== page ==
“This merely means that UNESCO may pull the status off a World Heritage site, i.e. if it or its surroundings are altered,” commenter Gerry Thielemann wrote in response to the protest. “Upkeep, renovations and additions to original state are o.k. Maybe organizers and participants of this senseless demo should do their homework.”


Related Stories:

Daughters Lose the Alamo, San Antonio Gains an Opportunity

San Antonio Celebrates World Heritage Site Designation

San Antonio Missions & Alamo Now a World Heritage Site

San Antonians in Germany Explore the Possibilities

Camino de San Antonio: A Future World Heritage Walk

20 thoughts on “Daughters of the Republic Bid Farewell to Alamo Duties

  1. Re the protestors of the World Heritage Site designation: Makes me wonder if these folks are of the same subspecies that shrieks “No big gubmint” whenever any entity beyond Amarillo, Texarkana, Brownsville or El Paso does anything for Texas, regardless of what it is. Just because UNESCO begins with the letter “U” doesn’t mean its that mean ol’ federal government coming to take away your freedoms and guns, dagnabbit!
    Did any one from the protest look at the Wikipedia entry for World Heritage Cite. “While each World Heritage Site remains part of the legal territory of the state wherein the site is located, UNESCO considers it in the interest of the international community to preserve each site.” The designation has been bestowed on 1,031 sites, including the Taj Mahal, the Grand Canyon, and 51 sites in Italy.
    Memo to reactionary Texans: Not only are you a citizen of this state, you are also a citizen of this planet. Love it or leave it….

  2. I love this state, this city, and all the history there is to offer. And yet it always manages to surprise me in the number of people who fear any sort of change of any kind. I’m so sick of fear mongering and the ability of so many to stop and think – even if for a moment. Stop being fearful about everything. Educate yourself.

  3. The sheer ignorance on display by these people is disgraceful. We should be honored that a landmark in our city, make that landmarks, have been given global recognition as culturally significant. If nothing else, this designation will bring even more visitors to our city to help out our local economy.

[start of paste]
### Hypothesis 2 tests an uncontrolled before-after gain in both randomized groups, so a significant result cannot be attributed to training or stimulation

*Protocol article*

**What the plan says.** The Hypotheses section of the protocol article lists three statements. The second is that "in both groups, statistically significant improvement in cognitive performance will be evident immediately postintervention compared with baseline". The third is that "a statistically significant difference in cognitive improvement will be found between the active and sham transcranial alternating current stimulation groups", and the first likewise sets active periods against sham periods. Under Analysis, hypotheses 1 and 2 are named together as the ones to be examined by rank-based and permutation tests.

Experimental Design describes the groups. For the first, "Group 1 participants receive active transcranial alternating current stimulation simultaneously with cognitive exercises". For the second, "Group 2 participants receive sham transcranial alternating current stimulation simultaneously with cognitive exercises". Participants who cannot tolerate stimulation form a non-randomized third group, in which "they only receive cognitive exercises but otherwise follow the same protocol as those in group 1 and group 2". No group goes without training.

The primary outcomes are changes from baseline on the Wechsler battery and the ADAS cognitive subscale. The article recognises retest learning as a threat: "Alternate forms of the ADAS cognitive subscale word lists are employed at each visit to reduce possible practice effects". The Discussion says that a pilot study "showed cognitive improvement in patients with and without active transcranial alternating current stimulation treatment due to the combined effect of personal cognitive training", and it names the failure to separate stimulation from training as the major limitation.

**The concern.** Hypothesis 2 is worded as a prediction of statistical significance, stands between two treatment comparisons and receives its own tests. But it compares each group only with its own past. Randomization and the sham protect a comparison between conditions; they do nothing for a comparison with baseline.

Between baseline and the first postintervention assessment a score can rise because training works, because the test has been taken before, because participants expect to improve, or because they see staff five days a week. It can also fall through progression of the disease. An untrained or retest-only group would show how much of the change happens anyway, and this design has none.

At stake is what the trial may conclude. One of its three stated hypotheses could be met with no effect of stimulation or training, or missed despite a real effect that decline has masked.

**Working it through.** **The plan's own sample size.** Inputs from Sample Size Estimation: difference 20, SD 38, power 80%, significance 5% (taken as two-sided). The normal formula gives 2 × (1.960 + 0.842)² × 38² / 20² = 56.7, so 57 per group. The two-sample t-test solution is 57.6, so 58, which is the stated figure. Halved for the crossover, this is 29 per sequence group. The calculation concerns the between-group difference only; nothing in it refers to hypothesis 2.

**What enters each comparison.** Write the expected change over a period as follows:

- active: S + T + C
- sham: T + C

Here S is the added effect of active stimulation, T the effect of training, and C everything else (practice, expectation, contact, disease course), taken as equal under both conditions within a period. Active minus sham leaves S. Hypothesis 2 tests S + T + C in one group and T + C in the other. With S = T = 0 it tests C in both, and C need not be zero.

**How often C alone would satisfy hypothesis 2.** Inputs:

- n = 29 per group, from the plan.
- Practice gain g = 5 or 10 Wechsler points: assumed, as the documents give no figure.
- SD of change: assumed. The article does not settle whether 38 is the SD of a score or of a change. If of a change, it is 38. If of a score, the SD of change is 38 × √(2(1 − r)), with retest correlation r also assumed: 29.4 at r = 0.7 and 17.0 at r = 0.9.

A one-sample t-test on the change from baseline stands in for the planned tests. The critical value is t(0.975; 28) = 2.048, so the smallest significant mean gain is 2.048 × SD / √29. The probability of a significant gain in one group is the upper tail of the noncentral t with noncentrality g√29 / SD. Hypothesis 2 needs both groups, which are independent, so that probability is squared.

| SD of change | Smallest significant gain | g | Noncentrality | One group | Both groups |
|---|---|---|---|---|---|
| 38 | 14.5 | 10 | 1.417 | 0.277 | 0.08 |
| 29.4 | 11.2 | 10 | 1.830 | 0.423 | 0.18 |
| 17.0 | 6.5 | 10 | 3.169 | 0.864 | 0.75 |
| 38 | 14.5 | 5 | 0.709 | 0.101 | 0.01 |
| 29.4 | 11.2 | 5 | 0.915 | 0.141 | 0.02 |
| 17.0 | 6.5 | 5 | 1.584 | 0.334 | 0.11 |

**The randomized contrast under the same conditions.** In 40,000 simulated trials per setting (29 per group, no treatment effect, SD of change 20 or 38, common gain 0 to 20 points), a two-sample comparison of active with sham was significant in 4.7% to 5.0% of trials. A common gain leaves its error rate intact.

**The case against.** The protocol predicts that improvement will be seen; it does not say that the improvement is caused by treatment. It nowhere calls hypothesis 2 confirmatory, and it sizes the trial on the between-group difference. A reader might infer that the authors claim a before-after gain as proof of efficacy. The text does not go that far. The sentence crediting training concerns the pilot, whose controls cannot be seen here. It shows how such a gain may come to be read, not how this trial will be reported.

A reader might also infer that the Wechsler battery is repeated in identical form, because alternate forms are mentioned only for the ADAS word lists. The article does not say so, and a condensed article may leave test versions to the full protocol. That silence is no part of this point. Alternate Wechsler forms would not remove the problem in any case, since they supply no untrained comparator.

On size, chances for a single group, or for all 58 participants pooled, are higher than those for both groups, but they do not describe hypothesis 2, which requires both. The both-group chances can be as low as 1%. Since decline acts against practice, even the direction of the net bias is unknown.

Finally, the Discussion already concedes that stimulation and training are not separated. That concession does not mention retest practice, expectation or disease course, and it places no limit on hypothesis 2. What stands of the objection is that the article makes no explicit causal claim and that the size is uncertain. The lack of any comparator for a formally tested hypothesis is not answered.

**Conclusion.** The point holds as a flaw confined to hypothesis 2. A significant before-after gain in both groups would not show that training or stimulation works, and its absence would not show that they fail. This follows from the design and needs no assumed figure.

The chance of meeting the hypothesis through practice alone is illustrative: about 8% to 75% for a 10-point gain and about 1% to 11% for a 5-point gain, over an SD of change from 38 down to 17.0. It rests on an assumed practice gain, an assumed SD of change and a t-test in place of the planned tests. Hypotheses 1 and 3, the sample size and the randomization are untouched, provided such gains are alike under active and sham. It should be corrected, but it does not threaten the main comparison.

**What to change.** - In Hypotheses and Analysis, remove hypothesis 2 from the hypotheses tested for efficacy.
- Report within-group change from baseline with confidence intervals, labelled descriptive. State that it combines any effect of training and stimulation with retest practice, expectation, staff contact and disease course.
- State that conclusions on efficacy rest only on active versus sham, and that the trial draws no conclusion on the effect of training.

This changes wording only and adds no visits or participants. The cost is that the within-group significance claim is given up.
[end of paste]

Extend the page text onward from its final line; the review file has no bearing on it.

4. Here I sit in a UNESCO Heritage site in Prague, Czech Republic now not proud but embarrassed to tell anyone I am from Texas. French friends have emailed their congratulations to me with the UNESCO designation. How I pray they do not hear of these protests! It was difficult enough explaining W.

  5. It would be interesting to have someone do a full investigation of how the Alamo was run under the DRT. There are reasons why the state stepped in. Unfortunately, progress and basic practices are seen as unnecessary. The frightening thing is the members of the DRT and other organization members in town are running other entities – businesses and nonprofits – and not looking for progress or using bad business practices. They run it like it was still the 50s. The world has moved on. Without moving forward, the city will be stuck and its assets will diminish to nothing as businesses or tourists will not want to visit.

    • Paul, there is a published report of the full investigation that was done by the Attorney General’s office, the DRT’s retort, and another report in response to the retort by the DRT. All were in the newspaper at one time. If the Rivard Report would like copies to post again, I will be happy to send them, however I think it is time to move on.

      • Sarah –
        I can agree with that.. but then where will they take their incompetency next or where have they already started? That is the frightening thought – basics of good nonprofit management should not be the exception.